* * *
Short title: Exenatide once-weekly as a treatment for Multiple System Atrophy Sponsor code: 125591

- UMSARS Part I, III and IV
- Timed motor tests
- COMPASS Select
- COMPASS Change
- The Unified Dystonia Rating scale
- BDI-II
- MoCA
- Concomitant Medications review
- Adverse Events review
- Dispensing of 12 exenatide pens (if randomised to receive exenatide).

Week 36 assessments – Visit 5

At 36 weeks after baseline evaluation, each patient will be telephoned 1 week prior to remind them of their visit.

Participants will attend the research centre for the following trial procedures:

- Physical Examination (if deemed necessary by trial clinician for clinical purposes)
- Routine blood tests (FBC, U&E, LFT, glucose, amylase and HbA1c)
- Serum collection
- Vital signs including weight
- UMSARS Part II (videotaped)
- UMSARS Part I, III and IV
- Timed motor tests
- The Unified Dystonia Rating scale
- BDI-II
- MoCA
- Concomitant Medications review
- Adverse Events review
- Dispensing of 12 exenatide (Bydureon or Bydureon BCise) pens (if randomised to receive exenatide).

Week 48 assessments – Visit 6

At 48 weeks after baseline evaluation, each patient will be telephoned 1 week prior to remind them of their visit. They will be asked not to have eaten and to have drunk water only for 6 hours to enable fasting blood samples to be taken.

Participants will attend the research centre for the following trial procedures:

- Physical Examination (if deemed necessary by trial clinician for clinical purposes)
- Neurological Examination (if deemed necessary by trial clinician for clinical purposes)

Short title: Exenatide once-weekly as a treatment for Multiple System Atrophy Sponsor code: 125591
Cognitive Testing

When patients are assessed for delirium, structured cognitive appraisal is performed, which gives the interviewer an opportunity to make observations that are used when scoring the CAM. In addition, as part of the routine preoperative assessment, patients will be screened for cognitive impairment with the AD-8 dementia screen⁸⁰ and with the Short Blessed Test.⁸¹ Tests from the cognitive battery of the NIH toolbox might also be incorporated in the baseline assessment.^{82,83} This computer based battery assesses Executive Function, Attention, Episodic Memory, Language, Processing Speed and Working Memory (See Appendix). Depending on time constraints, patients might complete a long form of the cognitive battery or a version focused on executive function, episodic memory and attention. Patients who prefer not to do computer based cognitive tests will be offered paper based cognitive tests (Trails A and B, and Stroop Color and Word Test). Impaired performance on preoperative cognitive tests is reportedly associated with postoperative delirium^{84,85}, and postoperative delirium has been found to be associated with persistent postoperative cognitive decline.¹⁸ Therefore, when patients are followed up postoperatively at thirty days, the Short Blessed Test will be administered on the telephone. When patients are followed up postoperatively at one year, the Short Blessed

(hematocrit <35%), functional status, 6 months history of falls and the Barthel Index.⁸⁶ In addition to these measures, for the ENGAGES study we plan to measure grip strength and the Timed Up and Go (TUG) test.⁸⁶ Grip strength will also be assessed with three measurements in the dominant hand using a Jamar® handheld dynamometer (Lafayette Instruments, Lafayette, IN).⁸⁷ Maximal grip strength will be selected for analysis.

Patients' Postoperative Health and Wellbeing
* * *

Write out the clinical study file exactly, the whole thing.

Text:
Short title: Exenatide once-weekly as a treatment for Multiple System Atrophy Sponsor code: 125591

- UMSARS Part I, III and IV
- Timed motor tests
- COMPASS Select
- COMPASS Change
- The Unified Dystonia Rating scale
- BDI-II
- MoCA
- Concomitant Medications review
- Adverse Events review
- Dispensing of 12 exenatide pens (if randomised to receive exenatide).

Week 36 assessments – Visit 5

At 36 weeks after baseline evaluation, each patient will be telephoned 1 week prior to remind them of their visit.

Participants will attend the research centre for the following trial procedures:

- Physical Examination (if deemed necessary by trial clinician for clinical purposes)
- Routine blood tests (FBC, U&E, LFT, glucose, amylase and HbA1c)
- Serum collection
- Vital signs including weight
- UMSARS Part II (videotaped)
- UMSARS Part I, III and IV
- Timed motor tests
- The Unified Dystonia Rating scale
- BDI-II
- MoCA
- Concomitant Medications review
- Adverse Events review
- Dispensing of 12 exenatide (Bydureon or Bydureon BCise) pens (if randomised to receive exenatide).

Week 48 assessments – Visit 6

At 48 weeks after baseline evaluation, each patient will be telephoned 1 week prior to remind them of their visit. They will be asked not to have eaten and to have drunk water only for 6 hours to enable fasting blood samples to be taken.

Participants will attend the research centre for the following trial procedures:

- Physical Examination (if deemed necessary by trial clinician for clinical purposes)
- Neurological Examination (if deemed necessary by trial clinician for clinical purposes)

Short title: Exenatide once-weekly as a treatment for Multiple System Atrophy Sponsor code: 125591
Cognitive Testing

When patients are assessed for delirium, structured cognitive appraisal is performed, which gives the interviewer an opportunity to make observations that are used when scoring the CAM. In addition, as part of the routine preoperative assessment, patients will be screened for cognitive impairment with the AD-8 dementia screen⁸⁰ and with the Short Blessed Test.⁸¹ Tests from the cognitive battery of the NIH toolbox might also be incorporated in the baseline assessment.^{82,83} This computer based battery assesses Executive Function, Attention, Episodic Memory, Language, Processing Speed and Working Memory (See Appendix). Depending on time constraints, patients might complete a long form of the cognitive battery or a version focused on executive function, episodic memory and attention. Patients who prefer not to do computer based cognitive tests will be offered paper based cognitive tests (Trails A and B, and Stroop Color and Word Test). Impaired performance on preoperative cognitive tests is reportedly associated with postoperative delirium^{84,85}, and postoperative delirium has been found to be associated with persistent postoperative cognitive decline.¹⁸ Therefore, when patients are followed up postoperatively at thirty days, the Short Blessed Test will be administered on the telephone. When patients are followed up postoperatively at one year, the Short Blessed

(hematocrit <35%), functional status, 6 months history of falls and the Barthel Index.⁸⁶ In addition to these measures, for the ENGAGES study we plan to measure grip strength and the Timed Up and Go (TUG) test.⁸⁶ Grip strength will also be assessed with three measurements in the dominant hand using a Jamar® handheld dynamometer (Lafayette Instruments, Lafayette, IN).⁸⁷ Maximal grip strength will be selected for analysis.

Patients' Postoperative Health and Wellbeing